There have been two times in the past four years of my life that I have been so completely scared that I have been unable to form words. In both moments, I knew that I had absolutely no control over the situation but waited clumsily for things to change.
One of these moments took place exactly four years ago. We had driven up into the mountains in search of the perfect Christmas tree. The kids frolicked in the snow as their daddy cut down the tree, and it seemed like an idyllic Montana Christmas. What we didn’t notice until we started the drive back down the mountain, was that rain had been falling and covering the snowy roads while we were Christmas tree hunting. The truck slid around on the icy, narrow road, and I began to feel a bit too close to the daunting cliff beside me. Shaken, I turned to my husband for reassurance, and saw a look of fear on his normally stoic face. After finally getting the tire chains on, and creeping our way along the slick road, we ultimately made it home in the dark.
The second moment of fear-induced paralysis took place just last night. My family and I were enjoying the festivities of the annual Christmas Stroll in our small, friendly town. The downtown streets were bustling, Christmas songs were playing, and lights were twinkling. And somehow, in the midst of all the activity, my 5-year-old son wandered off on his own. I am not sure how I survived the next 30 minutes, as I am convinced my heart stopped beating and my lungs stopped working. He eventually turned up, thanks to a friend finding him and calling me. I am sure I caught many curious glances as I frantically ran down the main street to get him back.
In both of these situations, I was so afraid that I could not imagine what the next moment might hold. Time stood still for me, while the world around me seemed to spin out of control. I am sure if you had asked me – I would have said there was nothing anyone could have done or said to make me feel any better.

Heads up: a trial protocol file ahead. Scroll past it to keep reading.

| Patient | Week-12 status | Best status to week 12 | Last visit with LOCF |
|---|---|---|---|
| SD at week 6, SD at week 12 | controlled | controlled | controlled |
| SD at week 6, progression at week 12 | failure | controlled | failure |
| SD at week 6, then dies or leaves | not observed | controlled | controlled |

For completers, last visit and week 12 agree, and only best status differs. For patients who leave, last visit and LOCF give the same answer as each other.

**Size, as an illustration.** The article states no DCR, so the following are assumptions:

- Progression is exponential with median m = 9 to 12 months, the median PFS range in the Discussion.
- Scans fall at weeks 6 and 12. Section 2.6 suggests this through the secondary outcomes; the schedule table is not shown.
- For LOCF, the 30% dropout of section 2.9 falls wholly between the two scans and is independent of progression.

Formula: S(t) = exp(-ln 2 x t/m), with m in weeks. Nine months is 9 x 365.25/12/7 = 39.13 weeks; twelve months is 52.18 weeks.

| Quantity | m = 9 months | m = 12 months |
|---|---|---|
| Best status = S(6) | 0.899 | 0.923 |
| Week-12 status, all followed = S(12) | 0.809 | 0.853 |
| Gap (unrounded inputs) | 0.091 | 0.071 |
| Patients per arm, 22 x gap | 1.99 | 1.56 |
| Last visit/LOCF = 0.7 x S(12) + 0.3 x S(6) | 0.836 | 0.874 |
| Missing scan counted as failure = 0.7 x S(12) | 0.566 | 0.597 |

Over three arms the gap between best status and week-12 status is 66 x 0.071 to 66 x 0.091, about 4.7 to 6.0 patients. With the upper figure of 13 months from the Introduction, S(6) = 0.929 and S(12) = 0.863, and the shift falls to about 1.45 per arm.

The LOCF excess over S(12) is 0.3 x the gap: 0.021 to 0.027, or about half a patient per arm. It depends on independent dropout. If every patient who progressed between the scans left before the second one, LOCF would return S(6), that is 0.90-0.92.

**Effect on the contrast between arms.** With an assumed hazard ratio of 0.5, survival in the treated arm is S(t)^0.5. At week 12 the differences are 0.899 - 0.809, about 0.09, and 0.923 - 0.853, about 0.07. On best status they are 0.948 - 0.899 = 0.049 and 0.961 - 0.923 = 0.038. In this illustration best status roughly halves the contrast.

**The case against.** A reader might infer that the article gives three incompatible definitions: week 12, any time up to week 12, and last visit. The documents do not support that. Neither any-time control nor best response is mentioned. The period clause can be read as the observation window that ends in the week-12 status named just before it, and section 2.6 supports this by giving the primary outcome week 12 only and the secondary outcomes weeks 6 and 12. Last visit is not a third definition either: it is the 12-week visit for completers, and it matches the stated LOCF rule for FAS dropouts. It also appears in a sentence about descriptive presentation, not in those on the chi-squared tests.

And yet, in those moments, the presence of people seemed to remind my heart to keep beating and my lungs to keep breathing. In that dark truck four years ago, on the side of a mountain, I can still remember the feel of Lydia’s tiny hands grasping mine and somehow I knew we would get home safely. Last night, I saw friends and fellow parents stop what they were doing to come alongside of me and search for a lost little boy. And I was reminded – we are never really alone. We may feel alone in our weakness, and in the utter loss of control of our circumstances. And yet, if we allow ourselves to stop for just a moment and look around us, we find that there are others there, waiting for us to let them help. It may come from the most unexpected of places, but it will come if we allow ourselves to see it.
It would be so easy to cling to the embarrassment and shame I felt wash over me last night. “What kind of a horrible mother LOSES her son on one of the busiest nights in town?” But if I stayed in those feelings, I would miss the greater lesson that came from that experience. This is something I want to remember as I sit in my comfortable chair in my counseling office, and I listen to the pain pouring from a soul ravaged by depression and grief. This is a humbling and painful reminder of why I first entered into this work. Yes, I have taken lots of classes, read lots of books, attended lots of trainings, and learned lots of incredible things. But what I really want to know is how to come alongside someone who feels totally alone, and help to remind them that we are all in this together.